In the last thought, we've seen that there's not a good basis for developing formal, quantitative measures of comparison of skill and chance between games. Slipping away from the abstract and back into the real world, however, there are plenty of ways to draw practical comparisons between poker and games considered not to be games of chance.
After all, the most important characteristic of poker is that it's a symmetric, closed multiplayer game, which makes it completely distinct from every other activity widely perceived as gambling. Tournament poker (or a fixed-duration cash game) is like every other competitive game or sport; players exercise some skill, some chance elements out of their control can affect the outcome, but the superior player will win more often. Aside from a historical association with casinos and gambling, what differences between poker and other games are shaping its social and legal treatment? Does poker have aspects which are similar to those of other games?
The study by Thomas J. Miles and Freakonomics author Steven D. Levitt, The Role of Skill Versus Luck in Poker: Evidence from the World Series of Poker, hits upon this in a manner that seems to be very accessible for the average person:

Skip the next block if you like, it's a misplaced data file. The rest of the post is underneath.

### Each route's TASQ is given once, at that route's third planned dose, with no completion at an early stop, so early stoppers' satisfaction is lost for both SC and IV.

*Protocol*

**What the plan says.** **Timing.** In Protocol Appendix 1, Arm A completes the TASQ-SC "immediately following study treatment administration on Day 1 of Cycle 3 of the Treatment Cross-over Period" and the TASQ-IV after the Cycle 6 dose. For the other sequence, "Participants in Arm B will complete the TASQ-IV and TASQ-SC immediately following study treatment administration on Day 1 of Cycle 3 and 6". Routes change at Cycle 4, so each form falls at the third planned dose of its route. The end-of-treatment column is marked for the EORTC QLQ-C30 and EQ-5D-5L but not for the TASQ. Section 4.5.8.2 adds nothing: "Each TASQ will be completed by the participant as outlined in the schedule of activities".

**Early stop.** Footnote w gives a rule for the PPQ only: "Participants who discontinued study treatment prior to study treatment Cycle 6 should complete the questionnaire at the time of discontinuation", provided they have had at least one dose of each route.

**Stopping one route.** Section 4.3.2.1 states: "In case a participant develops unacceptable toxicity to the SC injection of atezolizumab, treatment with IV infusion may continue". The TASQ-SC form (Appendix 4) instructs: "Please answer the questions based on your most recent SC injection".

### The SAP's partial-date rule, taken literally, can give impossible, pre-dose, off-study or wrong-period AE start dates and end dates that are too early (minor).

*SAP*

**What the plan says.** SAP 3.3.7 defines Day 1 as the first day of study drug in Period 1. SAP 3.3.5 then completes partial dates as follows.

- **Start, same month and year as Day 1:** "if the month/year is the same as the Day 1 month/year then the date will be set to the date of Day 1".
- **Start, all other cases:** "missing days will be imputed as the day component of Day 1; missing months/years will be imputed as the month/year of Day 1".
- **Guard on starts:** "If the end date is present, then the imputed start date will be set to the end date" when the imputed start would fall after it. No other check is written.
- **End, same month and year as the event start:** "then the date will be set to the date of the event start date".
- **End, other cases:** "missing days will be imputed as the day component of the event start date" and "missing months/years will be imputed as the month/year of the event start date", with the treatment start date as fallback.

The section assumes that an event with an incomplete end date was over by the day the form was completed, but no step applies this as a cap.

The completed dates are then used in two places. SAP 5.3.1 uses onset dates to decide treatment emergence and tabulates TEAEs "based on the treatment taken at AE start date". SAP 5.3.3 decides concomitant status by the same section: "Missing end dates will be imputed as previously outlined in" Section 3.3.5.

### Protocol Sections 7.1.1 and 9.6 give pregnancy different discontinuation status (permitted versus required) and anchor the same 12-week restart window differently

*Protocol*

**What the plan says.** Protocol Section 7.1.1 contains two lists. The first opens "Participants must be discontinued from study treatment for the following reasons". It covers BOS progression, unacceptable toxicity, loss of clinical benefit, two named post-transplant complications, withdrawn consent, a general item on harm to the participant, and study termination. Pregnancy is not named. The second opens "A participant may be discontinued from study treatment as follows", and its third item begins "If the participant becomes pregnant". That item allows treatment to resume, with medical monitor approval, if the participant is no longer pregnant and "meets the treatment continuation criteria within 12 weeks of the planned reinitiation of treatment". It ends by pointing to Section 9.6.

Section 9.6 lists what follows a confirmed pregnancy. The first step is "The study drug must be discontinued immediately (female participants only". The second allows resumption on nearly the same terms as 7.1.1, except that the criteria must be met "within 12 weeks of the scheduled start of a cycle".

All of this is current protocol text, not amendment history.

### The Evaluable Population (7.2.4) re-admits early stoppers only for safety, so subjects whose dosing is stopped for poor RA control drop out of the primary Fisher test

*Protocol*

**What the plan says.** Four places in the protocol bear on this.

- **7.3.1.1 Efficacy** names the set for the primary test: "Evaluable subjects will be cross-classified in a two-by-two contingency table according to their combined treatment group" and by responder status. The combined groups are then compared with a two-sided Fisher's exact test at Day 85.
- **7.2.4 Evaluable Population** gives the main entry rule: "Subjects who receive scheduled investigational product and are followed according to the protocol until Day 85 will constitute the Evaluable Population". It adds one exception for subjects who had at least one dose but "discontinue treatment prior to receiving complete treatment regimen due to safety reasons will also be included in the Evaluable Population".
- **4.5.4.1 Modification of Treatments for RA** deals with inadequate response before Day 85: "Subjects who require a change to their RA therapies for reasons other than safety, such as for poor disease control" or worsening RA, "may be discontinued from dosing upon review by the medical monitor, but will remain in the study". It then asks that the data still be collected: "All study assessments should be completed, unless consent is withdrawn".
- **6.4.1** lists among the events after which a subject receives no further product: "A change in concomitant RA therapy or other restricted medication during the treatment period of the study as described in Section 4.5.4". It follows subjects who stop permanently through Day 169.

... comparison of high skilled and low skilled players entered in each tournament in the WSOP finds that the high skilled player wins 54.9 percent of the match ups. For purposes of comparison, we calculated the regular season win rates for professional sports teams that made the playoffs in the previous season – making the playoffs last year is akin to being a highly skilled player entering the WSOP. Since the year 2007, teams that made the playoffs the previous season win 55.7 percent of their games in Major League Baseball against teams that failed to make the playoffs in the previous year. Thus, in some crude sense, the predictability of outcomes for pairs of players in a poker tournament is similar to that between teams in Major League Baseball. To the extent that baseball would unquestionably be judged a game of skill, the same conclusion might reasonably be applied to poker in light of the data.In fact, baseball looks to be a great point of comparison in general. David Sklansky noted "Professional baseball is almost all skill even though no team is a 3-1 favorite over another." Baseball is a game where, in terms of batting, "succeeding" anywhere near half of the time over one's career would be a legendary, impossible performance... so why do people get so hung up on the fact that an expert poker player can't win any given hand with 100% probability? There's also a delicious irony in the perception of skill and chance in physical sports that 2+2 poster "Do it Right" noted that I absolutely love and is worthy of mention: